How To Cut Drywall

There is no denying that drywall is a particularly tricky material to deal with. Try to pick it up on your own and you are likely to tweak a major muscle in your back, but drop it from a small height and it will break apart.

It is equal parts sturdy and fragile which can make it an absolute bear to cut. As great as it would be to finish a project that didn’t require any type of cutting, there are very few rooms that are designed to exactly fit the specifications and shape of drywall sheets. That means you had better learn how to cut it so that you don’t blow your entire budget by destroying sheet after sheet.

Perhaps the most important step in the whole process is measuring the area where the drywall is going to go. If you need to double check your measurements, then do so. Even being off by an inch or two can mean that an entire sheet is wasted and you starting from scratch. Once you have the measurements you need, you should then mark them out on the drywall, preferably using something straight so that you get a perfect line to cut along. It sounds ridiculous to have to actually say that, but people will try to freehand it and completely mess up again.

The cutting step is where most people go completely wrong as they seem to get it into their head that they have to hack their way through the entire sheet.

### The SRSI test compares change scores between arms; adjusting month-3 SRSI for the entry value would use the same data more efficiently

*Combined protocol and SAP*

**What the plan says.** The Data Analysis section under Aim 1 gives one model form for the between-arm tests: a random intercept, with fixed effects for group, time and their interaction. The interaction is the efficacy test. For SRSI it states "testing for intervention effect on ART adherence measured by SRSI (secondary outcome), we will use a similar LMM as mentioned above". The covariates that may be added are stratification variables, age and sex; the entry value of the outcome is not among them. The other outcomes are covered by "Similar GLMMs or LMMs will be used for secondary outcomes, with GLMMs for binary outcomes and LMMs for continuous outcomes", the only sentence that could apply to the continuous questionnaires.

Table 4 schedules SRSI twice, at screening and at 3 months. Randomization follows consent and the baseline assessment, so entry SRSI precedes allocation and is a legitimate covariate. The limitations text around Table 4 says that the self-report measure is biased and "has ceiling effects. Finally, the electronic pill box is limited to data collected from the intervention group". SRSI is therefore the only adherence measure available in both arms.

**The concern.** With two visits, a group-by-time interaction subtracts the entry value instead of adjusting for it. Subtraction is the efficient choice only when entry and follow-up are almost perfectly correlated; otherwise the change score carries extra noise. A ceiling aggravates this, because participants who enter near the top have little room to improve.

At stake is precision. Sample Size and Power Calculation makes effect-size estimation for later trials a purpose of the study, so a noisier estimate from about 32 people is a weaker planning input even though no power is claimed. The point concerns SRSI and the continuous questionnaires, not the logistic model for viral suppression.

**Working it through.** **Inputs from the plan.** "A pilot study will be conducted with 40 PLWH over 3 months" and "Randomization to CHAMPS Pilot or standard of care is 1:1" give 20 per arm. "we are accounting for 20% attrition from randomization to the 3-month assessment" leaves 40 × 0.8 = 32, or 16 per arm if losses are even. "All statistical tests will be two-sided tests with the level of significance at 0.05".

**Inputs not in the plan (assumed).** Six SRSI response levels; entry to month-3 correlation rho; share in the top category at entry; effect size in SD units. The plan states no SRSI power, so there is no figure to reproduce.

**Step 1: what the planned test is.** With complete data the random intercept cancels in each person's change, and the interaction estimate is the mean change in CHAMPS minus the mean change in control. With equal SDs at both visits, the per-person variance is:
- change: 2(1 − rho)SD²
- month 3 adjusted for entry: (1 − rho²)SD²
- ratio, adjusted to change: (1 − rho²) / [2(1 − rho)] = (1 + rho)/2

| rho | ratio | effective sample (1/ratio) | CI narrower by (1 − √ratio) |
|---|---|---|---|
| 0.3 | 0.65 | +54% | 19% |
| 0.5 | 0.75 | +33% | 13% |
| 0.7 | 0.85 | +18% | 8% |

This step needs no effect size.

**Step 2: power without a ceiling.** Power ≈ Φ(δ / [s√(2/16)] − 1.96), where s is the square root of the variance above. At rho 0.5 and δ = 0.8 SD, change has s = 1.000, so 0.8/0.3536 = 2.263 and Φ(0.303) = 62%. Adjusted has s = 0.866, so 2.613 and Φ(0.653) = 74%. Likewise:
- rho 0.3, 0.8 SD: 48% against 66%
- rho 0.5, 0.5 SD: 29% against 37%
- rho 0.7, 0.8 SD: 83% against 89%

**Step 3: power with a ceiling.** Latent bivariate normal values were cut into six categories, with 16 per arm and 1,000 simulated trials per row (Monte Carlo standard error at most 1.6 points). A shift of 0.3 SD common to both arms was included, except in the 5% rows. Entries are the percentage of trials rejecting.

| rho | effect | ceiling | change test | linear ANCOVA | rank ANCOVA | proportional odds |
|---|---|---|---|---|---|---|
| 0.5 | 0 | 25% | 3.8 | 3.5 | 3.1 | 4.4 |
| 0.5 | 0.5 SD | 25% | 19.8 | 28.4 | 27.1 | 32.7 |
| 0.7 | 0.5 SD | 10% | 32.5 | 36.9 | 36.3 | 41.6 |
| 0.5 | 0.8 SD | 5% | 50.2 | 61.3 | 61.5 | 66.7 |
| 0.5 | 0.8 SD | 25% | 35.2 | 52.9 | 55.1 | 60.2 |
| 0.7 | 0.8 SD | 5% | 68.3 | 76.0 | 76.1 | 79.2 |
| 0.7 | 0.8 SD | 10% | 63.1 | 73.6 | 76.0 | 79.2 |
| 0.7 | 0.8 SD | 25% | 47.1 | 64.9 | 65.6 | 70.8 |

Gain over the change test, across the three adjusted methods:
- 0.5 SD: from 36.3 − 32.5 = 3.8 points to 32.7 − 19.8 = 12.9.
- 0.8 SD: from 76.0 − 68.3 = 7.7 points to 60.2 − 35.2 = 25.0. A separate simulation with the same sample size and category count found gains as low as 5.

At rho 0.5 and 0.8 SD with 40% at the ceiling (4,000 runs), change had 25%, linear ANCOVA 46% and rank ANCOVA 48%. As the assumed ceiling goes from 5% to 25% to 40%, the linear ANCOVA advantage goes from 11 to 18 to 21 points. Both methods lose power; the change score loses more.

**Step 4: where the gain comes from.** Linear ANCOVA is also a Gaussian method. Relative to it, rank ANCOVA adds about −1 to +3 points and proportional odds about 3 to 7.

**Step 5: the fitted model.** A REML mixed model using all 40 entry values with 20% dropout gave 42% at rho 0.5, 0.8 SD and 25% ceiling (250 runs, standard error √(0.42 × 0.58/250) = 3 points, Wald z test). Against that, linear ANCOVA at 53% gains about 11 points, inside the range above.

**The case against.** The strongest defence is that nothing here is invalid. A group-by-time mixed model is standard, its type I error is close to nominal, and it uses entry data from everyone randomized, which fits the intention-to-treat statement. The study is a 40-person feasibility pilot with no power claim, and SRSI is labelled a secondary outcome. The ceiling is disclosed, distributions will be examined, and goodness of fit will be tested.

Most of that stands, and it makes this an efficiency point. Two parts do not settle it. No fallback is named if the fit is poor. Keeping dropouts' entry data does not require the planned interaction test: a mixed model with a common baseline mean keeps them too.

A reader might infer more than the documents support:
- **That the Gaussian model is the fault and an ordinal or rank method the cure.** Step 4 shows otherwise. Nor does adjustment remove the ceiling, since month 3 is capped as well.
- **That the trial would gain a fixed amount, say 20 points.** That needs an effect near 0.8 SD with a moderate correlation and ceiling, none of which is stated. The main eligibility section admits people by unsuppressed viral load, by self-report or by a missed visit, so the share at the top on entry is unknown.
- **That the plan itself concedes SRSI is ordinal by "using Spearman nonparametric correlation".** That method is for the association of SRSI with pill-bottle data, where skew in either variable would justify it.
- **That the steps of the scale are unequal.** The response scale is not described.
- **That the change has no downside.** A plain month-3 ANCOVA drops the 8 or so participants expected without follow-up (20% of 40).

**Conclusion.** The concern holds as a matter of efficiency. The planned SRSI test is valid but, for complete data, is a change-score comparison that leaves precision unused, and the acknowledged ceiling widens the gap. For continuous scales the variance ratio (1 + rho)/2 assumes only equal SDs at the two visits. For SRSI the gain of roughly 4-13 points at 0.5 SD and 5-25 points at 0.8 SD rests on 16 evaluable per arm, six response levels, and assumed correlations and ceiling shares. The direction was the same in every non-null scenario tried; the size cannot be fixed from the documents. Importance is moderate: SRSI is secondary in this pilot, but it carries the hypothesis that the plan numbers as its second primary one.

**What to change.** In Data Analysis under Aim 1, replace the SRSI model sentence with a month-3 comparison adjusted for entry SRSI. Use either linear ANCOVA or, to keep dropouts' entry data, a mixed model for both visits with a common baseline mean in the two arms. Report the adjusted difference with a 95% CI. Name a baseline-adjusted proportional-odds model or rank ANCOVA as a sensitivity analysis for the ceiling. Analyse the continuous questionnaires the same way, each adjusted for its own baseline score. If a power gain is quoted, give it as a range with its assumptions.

1. All you have to do is break through the paper layer, as cutting any deeper is likely to dull your blade and potentially damage the drywall. As you can already tell, cutting isn’t a totally difficult process, but a single mistake can end up being very costly when it means that you have to start replacing the sheets that you have ruined.
2. You will want to make sure that you cut the entire length of the drywall sheet as that is crucial to the next step. Only cut one side at a time, as again you can damage the sheet by having three or 4 separate cuts going at the same time. Once the initial cut has been finished, you will then have to flip the sheet over, making sure that you get someone to CAREFULLY help you do this.
3. Take the smallest part of the cut drywall and bend it up at a 90 degree angle. Doing so will break through the rest of the drywall save for the paper on the side that should now be facing you.

It’s then just a simple task of cutting the paper on the backside and you are done.